Lucy, the comeback blockbuster for Luc Besson is every bit as bonkers as you’ve heard, but with a brain-frying lack of basis in reality, a far cry from the deadly assassin form of Leon, promised by the marketing and hype from across the pond.
The persistent myth that we only use 10% of our brain sets up this preposterously propulsive premise, in which the ingestion of a synthetic drug steadily allows a vengeful young woman to access the full 100% of her brain function, unlocking the kind of superhero powers that would make all the assembled Avengers jealous.
The high concept is mostly just high, which accounts for the dorm room high-mindedness of a sequence in which Lucy, after finally achieving 100% intellectual nirvana, is flung back through the history of mankind to understand her place in it, shortly before transcending mankind altogether in another God-like form.
It’s commendable and exciting in this age of routine franchising, to find a multiplexer quite as mad as Lucy, but this is brain-exploding sci-fi in brain-dead packaging; the shoot-em up scenarios and characters Besson positions around moments of under the influence soul-stirring having all the directorial imagination, out-of-the box staging and visual execution of an Expendables sequel.
Surprisingly (and somewhat disappointingly given that this has been sold as a Crank-style actioner), Lucy‘s nutty philosophical inquests about the origins of the modern human soul are far more successful than the limp standoffs and totally uninspired car chases, which are all just as generic as the many Friday night screen fillers Luc Besson has lent his name to as a writer/producer (3 Days to Kill, Colombiana, From Paris with Love).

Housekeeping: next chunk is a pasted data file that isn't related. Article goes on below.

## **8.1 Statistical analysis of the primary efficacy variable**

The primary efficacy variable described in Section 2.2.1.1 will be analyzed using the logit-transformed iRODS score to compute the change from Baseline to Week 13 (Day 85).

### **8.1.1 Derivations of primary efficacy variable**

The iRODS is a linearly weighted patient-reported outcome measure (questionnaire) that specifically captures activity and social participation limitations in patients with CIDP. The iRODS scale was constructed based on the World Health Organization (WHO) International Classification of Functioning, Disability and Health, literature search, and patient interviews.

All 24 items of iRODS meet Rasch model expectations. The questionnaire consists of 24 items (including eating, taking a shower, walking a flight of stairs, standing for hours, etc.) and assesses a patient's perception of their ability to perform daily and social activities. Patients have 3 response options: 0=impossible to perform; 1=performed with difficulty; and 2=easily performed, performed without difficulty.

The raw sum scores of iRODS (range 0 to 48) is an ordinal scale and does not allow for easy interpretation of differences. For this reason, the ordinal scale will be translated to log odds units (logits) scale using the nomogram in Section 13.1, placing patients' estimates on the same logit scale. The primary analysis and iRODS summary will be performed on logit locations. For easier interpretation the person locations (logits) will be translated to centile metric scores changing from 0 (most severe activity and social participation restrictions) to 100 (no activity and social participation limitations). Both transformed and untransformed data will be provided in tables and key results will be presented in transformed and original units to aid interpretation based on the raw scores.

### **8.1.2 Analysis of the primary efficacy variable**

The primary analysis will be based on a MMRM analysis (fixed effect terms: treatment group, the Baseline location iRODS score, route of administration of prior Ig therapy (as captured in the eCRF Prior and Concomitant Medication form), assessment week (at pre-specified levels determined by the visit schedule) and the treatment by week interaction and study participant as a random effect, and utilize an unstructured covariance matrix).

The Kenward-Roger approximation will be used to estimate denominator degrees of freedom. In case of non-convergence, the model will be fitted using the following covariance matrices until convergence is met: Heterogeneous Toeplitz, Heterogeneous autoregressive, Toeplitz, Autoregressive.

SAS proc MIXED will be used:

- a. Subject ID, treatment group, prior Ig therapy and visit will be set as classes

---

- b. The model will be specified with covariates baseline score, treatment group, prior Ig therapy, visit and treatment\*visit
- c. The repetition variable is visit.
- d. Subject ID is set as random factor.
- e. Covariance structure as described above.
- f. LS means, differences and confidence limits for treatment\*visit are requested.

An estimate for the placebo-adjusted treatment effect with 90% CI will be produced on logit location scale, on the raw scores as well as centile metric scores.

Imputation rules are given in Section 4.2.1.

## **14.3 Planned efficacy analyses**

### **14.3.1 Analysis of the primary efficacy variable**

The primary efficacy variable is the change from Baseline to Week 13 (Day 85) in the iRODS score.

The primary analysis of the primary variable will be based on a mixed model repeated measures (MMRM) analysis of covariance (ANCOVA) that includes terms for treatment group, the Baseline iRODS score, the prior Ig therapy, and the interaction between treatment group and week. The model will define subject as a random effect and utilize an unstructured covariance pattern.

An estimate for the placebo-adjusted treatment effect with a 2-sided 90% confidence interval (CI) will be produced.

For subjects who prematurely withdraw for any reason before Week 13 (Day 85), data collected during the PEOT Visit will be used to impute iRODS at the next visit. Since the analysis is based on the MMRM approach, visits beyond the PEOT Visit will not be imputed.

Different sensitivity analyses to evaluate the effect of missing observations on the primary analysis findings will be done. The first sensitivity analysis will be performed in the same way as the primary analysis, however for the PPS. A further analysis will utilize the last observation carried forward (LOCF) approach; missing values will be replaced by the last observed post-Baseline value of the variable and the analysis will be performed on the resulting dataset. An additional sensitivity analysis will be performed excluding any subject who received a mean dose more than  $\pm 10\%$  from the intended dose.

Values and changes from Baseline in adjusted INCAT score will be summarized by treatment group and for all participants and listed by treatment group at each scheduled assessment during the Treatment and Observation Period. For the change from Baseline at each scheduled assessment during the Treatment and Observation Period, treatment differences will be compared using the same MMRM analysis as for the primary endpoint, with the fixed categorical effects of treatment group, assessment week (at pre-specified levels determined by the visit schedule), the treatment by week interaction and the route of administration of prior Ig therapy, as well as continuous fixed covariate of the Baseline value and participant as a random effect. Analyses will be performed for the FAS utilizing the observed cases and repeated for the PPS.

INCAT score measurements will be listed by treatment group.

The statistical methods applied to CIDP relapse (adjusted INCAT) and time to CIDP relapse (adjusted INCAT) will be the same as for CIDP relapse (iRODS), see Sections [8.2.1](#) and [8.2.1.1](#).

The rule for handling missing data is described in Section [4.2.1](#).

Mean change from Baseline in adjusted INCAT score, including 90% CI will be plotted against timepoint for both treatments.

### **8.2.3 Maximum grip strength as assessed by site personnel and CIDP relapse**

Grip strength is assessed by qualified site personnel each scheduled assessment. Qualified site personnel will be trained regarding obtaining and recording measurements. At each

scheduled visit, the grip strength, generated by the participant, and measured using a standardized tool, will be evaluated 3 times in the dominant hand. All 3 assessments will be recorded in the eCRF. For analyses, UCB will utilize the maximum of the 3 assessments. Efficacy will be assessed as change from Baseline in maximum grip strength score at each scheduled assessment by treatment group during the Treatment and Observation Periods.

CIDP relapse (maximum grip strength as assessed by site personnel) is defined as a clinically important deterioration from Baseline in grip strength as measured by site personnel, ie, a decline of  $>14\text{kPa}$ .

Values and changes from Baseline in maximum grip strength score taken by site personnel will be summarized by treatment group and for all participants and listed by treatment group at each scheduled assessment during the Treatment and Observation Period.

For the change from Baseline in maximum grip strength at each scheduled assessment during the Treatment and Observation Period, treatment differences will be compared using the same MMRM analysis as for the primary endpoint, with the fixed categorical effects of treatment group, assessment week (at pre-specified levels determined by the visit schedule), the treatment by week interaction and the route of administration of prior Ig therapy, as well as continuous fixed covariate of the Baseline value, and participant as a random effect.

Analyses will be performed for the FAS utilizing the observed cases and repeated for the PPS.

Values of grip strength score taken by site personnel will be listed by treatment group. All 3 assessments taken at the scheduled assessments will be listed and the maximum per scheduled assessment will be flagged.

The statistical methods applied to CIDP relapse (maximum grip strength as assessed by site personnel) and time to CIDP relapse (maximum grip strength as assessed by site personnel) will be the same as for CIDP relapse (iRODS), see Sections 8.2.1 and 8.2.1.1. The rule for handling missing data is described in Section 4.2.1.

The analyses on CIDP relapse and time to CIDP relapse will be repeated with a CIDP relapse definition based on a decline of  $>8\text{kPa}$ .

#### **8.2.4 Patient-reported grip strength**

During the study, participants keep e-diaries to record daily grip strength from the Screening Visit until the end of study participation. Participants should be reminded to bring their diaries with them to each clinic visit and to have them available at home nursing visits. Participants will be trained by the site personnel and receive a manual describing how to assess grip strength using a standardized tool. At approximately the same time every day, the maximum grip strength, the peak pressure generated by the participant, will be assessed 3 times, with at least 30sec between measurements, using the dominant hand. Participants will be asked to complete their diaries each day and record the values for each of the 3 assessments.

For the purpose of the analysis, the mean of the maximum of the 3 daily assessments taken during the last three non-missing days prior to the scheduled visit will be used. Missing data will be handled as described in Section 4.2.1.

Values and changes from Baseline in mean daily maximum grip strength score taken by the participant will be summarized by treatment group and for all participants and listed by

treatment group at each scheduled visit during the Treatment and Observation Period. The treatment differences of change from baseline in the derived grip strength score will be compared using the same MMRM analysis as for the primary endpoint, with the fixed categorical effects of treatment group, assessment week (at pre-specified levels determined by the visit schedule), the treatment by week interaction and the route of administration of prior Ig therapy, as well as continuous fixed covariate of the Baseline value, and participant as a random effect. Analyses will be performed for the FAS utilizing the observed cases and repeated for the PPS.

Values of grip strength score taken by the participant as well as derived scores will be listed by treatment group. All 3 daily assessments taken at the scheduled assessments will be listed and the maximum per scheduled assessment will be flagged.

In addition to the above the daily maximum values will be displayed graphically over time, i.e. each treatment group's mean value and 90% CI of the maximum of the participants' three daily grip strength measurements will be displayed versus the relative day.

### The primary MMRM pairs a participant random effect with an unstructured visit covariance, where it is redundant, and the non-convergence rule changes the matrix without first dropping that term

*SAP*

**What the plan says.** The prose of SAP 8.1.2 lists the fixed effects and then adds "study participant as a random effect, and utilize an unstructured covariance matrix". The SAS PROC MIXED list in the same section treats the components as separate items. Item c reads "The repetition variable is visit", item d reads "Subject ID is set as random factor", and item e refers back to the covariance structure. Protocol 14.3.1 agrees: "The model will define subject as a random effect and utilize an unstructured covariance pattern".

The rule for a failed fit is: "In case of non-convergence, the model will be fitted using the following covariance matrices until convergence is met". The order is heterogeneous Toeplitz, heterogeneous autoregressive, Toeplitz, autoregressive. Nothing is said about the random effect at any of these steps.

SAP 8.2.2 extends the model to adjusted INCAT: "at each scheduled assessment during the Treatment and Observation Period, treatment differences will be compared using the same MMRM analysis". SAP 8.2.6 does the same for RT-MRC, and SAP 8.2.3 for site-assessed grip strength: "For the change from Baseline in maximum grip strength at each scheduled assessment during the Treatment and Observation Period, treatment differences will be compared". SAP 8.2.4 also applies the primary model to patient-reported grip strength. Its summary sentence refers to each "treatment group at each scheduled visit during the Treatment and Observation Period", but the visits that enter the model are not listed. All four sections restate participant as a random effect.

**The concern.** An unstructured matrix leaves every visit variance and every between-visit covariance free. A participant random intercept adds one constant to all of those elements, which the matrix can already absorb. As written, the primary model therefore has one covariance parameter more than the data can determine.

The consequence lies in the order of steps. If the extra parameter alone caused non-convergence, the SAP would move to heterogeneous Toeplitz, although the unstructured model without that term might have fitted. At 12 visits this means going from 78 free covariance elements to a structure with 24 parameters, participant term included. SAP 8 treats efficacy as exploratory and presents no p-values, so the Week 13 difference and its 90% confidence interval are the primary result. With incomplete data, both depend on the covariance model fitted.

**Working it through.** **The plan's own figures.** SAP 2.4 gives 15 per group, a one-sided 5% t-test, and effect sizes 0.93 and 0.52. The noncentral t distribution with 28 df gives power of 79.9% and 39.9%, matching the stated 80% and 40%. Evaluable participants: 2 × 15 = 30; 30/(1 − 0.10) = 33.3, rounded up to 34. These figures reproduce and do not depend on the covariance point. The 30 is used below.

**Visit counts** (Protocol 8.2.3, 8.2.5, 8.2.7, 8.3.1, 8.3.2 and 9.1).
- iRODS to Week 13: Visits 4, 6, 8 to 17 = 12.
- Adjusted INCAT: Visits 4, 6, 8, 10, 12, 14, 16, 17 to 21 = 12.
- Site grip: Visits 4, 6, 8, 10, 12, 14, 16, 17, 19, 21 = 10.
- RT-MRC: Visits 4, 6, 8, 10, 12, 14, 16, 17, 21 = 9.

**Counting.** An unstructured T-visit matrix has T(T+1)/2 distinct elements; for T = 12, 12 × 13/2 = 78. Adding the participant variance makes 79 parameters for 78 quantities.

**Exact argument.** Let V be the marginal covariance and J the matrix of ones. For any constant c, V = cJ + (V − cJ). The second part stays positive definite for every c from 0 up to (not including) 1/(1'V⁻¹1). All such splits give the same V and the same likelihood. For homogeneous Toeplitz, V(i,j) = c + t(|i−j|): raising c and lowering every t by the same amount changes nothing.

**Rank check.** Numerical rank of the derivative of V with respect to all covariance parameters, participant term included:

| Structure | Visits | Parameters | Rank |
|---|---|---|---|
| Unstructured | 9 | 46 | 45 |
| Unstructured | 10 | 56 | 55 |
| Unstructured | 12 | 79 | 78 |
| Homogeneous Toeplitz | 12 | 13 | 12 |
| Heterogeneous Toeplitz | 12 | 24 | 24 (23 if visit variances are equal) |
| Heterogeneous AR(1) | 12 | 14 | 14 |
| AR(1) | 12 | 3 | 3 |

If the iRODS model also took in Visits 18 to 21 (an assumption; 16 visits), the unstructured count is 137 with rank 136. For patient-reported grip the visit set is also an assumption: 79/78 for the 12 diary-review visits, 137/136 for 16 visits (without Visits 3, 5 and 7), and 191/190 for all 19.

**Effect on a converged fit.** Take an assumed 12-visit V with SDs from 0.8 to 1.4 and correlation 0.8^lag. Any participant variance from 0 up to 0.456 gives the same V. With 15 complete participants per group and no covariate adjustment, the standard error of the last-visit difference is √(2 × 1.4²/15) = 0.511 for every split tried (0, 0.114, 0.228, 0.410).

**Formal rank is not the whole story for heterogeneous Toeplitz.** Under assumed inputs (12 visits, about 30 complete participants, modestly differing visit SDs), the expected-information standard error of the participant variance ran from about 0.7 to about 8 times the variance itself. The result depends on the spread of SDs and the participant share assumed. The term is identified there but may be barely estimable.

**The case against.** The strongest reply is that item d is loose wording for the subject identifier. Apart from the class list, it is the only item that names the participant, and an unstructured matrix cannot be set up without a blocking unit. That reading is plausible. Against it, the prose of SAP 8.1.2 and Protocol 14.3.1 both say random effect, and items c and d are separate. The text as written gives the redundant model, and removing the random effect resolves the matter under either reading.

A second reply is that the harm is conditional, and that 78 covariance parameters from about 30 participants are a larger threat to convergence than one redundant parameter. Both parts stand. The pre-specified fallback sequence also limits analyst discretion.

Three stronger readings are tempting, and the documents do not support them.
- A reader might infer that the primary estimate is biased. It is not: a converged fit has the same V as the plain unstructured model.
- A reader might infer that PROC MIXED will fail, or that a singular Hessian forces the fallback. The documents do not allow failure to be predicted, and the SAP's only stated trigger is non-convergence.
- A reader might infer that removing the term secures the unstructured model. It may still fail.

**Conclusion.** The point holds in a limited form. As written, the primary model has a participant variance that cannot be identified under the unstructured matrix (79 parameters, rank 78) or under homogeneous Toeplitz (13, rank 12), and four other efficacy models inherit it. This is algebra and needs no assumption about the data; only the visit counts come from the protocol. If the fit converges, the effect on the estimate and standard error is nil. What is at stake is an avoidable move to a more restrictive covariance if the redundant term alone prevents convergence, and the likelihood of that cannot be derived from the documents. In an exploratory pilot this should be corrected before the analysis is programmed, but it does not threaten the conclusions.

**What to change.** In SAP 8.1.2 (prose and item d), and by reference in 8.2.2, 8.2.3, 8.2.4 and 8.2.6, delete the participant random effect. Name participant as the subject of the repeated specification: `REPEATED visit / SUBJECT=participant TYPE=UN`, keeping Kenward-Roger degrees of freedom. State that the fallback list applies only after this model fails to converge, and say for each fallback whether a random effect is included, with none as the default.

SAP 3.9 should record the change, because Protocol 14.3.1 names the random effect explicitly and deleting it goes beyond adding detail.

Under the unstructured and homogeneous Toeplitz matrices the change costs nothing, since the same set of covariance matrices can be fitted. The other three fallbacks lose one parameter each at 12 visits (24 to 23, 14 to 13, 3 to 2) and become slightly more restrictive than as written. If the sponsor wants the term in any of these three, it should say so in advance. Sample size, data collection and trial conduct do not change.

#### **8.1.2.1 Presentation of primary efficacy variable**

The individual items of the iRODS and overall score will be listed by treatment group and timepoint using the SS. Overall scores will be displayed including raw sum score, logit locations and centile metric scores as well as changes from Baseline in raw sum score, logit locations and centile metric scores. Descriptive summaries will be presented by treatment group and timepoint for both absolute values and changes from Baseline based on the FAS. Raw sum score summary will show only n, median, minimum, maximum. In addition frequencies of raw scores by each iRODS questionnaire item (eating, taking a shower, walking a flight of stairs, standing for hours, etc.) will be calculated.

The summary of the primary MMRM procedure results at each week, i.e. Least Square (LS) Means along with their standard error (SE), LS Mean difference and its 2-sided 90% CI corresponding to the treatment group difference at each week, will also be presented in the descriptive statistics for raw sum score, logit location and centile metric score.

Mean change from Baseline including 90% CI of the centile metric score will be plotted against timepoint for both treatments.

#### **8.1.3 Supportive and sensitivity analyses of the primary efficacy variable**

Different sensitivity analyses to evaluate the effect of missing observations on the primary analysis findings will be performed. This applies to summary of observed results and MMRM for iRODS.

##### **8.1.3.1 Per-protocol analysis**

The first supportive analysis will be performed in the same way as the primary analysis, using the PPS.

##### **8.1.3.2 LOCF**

That the pseudoscience is sillier than Werner Herzog eating a shoe to support independent filmmaking, is all the more credit to Scarlett Johansson’s performance; in its way every bit as nuanced and alien as her turn in Under the Skin earlier this year. Lucy starts off a dumb blond drug mule, and when the gangsters she’s been roped into delivering a suitcase for turn on her, she’s more terrified in this one scene than Nicole Kidman, the modern master of paranoid panic, managed for the entirety of Before I Go to Sleep. We’re not watching exaggerated actorly alarm, but one woman’s genuine fear for her life. Amidst all the screaming mafia stereotypes it’s unbearably tense, even moving.
After the packet of CPH4 crystals sewn into her stomach by her captors explodes, Lucy’s now super advanced cortex and enhanced abilities (telepathy, telekinesis, mental time travel) turn her into a coldly efficient killing machine, caring nothing for the innocent bystanders who get in the way of her payback. As her intelligence increases further, there’s a thirst for knowledge and how best to use it, followed by a sacrifice for the greater good and a consideration of what her ordeal and superior knowledge should teach the rest of humanity. None of these nonsensical shifts are subtle or even plausibly connectable, yet Johansson shifts gelastic gears with imperceptible ease. If the film’s ludicrous lapses in logic never add up, its leading lady works hard to make it all make sense emotionally.
Combine this with Scar-Jo’s alluring strut in the form fitting dresses of Olivier Bériot (every costume change in the film is breathtaking) and you have both brains and beauty in a film that’s not even 10% as smart as it thinks it is.
First published by Vérité Film Magazine on September 10, 2014